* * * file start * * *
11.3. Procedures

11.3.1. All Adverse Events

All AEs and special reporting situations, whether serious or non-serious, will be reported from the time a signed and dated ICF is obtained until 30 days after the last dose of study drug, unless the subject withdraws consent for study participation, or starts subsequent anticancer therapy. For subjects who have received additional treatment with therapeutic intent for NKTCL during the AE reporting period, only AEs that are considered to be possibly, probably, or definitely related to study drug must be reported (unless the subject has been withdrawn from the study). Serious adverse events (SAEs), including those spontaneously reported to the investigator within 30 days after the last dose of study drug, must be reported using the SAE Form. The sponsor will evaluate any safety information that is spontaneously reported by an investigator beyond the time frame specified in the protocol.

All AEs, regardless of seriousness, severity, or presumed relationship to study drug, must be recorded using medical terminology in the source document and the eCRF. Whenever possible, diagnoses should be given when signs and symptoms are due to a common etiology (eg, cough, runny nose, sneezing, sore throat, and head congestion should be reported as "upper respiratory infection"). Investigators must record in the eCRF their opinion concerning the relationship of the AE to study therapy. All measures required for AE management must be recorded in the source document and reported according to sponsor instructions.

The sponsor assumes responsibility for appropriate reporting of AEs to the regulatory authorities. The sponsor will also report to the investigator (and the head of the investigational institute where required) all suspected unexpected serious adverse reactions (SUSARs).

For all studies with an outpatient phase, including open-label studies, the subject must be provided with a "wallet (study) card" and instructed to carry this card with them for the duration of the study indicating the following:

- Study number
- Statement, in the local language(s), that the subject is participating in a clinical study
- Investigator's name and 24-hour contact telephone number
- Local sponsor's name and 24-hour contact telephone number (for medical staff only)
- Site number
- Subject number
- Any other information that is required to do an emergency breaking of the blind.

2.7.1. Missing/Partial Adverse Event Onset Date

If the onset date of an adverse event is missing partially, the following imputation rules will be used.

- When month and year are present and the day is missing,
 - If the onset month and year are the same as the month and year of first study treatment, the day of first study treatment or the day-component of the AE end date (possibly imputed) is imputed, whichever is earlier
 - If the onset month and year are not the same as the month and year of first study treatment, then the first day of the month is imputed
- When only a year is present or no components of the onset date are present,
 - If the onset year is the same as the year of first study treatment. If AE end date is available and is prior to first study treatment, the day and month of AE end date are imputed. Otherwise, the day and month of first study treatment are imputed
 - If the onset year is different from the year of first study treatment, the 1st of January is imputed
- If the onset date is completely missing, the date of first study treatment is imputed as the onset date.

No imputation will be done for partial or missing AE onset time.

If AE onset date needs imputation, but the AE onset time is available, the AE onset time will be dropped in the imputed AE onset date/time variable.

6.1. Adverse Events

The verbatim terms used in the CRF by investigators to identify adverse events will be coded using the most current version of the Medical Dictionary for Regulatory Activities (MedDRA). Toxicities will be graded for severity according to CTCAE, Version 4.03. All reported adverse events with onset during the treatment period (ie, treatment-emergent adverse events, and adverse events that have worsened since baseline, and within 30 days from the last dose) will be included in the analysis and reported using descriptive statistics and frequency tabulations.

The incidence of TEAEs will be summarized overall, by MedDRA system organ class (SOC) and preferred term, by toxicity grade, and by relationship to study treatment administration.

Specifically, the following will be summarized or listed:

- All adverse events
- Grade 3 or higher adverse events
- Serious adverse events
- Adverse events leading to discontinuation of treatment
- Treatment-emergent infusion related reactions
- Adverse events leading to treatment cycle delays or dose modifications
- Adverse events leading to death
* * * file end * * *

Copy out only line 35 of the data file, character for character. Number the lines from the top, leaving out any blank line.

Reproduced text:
- Adverse events leading to death